It was strange not having what other kids have: a complete family and a home. It felt lonely, but we were not alone. You see, when my father died, the first person to visit my home was a Presbyterian pastor. And the pastor’s visit inspired us to regularly attend church.

You remember when Andy talked on Monday about people in the church who make promises in baptism to care of others? Well, the pastor and congregation comforted us as we grieved my father’s death. And after my sister got sick, church members, young and old, would visit us, help us with our schoolwork and even provide us with food.

You might be thinking: “That’s the church’s job to take care of people who are grieving and hurting.” But it wasn’t just a job to them. They weren’t helping because they had to help. They were helping because they truly loved and cared for our well-being.

Some of them were youth just like you. The could’ve ignored us or viewed us as those “poor kids with a sick sister and a dead dad.” But they didn’t. The treated us like we were part of their family…because we were family.

Song begins again at 2:38. Jeremiah Project return to the center of the stage, clapping and singing together with Omayra:

 Brother let me be your shelter
Never leave you all alone
I can be the one you call when you’re low
Brother let me be your fortress
when the night winds are driving on
Be the one to light the way
Bring you home
Be the one to light the way
Bring you home

……………………………..

 There are times in our lives—moments in our stories–where we are abandoned, rejected, isolated or exiled by others.

Maybe it was a time when your family was forced to move into an apartment and wear thrift-store clothes because of cutbacks at your parent’s place of work.

Or maybe it was that time when the minister of your church preached that homosexuals were going to hell and your stomach twisted up in knots knowing that your family would have to leave because you were gay.

Or maybe it was that time when the school jock intentionally, who thinks your nerdy and weak, dumped a tray of food on you, prompting everyone in the cafeteria to howl with laughter.

Or maybe it was that time when you walked into a store and several white clerks looked at you suspiciously and asked you repeatedly if you were in the right place simply because you were black.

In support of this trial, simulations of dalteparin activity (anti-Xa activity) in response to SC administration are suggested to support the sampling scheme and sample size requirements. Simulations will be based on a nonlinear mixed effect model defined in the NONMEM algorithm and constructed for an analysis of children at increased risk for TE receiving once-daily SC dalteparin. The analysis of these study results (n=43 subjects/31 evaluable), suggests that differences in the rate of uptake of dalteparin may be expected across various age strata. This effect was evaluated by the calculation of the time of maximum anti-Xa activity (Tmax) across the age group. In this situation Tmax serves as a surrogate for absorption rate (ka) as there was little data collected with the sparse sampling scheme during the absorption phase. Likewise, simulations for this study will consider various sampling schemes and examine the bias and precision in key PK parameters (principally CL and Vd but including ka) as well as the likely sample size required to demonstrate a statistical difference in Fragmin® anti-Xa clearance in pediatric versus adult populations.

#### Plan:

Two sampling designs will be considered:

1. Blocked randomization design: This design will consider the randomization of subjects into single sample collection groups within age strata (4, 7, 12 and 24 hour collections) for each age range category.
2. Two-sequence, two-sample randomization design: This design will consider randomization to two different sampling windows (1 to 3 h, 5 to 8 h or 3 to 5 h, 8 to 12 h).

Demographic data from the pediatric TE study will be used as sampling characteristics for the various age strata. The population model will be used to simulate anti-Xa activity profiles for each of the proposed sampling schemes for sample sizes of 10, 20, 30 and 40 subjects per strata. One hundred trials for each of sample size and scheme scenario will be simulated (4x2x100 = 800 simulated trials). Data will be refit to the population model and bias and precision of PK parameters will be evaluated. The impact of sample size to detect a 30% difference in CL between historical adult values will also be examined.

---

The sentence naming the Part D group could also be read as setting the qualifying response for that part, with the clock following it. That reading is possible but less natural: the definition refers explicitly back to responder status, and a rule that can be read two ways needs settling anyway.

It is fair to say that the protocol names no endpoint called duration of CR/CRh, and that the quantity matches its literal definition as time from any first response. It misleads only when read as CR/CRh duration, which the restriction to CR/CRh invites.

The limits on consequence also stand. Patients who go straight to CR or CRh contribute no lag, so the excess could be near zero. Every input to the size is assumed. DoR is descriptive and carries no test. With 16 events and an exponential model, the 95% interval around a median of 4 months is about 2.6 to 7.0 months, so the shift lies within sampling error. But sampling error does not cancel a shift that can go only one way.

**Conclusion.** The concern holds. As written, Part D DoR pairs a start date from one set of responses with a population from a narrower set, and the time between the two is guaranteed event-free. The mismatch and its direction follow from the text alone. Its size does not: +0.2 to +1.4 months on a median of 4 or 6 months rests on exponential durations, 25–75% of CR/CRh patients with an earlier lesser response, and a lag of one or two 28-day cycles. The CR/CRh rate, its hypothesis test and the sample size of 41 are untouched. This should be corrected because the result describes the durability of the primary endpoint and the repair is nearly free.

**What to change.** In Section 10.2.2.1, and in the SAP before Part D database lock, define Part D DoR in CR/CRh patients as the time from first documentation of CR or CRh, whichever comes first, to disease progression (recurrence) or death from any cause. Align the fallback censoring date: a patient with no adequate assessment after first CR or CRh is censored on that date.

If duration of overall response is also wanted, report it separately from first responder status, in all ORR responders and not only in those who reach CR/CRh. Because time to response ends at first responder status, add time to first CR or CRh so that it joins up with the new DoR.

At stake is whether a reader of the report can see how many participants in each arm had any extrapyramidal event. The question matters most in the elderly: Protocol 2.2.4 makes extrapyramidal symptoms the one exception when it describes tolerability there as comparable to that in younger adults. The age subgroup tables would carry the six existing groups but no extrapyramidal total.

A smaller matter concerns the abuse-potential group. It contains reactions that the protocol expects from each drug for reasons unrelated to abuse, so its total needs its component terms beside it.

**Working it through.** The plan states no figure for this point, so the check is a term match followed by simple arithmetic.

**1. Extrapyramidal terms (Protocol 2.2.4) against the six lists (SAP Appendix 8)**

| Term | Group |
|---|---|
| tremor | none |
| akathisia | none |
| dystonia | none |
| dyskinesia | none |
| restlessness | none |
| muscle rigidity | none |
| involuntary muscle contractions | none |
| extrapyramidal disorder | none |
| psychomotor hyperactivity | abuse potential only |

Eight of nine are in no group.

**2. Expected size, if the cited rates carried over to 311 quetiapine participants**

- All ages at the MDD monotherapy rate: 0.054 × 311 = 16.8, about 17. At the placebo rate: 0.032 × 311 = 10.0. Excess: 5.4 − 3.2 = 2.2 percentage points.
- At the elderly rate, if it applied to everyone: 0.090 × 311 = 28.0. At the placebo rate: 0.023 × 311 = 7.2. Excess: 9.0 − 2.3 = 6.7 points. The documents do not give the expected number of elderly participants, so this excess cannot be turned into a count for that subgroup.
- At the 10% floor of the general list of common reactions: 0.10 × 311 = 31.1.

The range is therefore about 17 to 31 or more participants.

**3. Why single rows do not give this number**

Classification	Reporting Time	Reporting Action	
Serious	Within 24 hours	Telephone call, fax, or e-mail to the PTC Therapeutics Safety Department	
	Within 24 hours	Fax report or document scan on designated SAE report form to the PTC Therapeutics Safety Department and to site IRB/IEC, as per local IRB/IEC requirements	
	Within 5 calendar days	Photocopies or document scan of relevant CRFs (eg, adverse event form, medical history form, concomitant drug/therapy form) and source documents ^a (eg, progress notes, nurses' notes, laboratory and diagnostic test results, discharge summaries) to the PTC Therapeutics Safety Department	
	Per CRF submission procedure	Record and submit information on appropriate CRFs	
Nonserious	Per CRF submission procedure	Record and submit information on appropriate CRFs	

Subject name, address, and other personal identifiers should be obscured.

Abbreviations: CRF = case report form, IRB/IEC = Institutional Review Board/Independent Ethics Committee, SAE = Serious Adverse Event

Experiencing exile is a difficult and disorienting time because you suddenly discover that you don’t fit in anywhere.

You are not welcome.

You are not worthy.

You are not like everyone else.

And in those moments, it seems as if there is no chance of being treated like the unique and beloved creation that you are…no way of returning “home” to a place where you are unconditionally loved and accepted.

It seems as if the despair of exile will last forever and forever and forever…

The ancient Israelites knew first-hand of what it meant to be exiled.

In the Book of Jeremiah, the Babylonian Empire, run by the ruthless King Nebuchadnezzar conquers Jerusalem, destroying the temple and burning the city.

And soon thereafter, Nebuchadnezzer orders several deportations of the Jewish people to Babylon. The first deportation included the Jewish prophets like Jeremiah.

Babylonian Exile 1

It is Jeremiah whom God calls to be a messenger to the Jewish people who are suffering at the hands of the oppressive Babylonians. And Jeremiah speaks an encouraging message from God:

Babylonian Exile 2

Babylonian Exile 3

“For surely I know the plans I have for you, says the LORD, plans for your welfare and not for harm, to give you a future with hope.”

When all seemed hopeless,

when exile and despair appear to mark the end of the journey,

God tells the people that the story isn’t over…

There is more to be written. There is a future with hope.

The troubadour Manola learns this lesson in the animated film The Book of Life. Manola, tricked by Xiballba the god of Death and facing exile to “The Land of the Forgotten,” begins the long and arduous journey to return “The Land of Living” (via the Cave of Souls)…

 “You are not living the life that was written for you,” the Candlemaker tells Manola, “You are writing your own story!” (Kapoosh!)

 And you are writing that story with others. The connections we have and the connections we make lend to the shaping and continuing of our stories.

We are not alone. There are other people who are with us  in our ongoing stories of exile and despair—people from our present and our past, including those who are no longer living.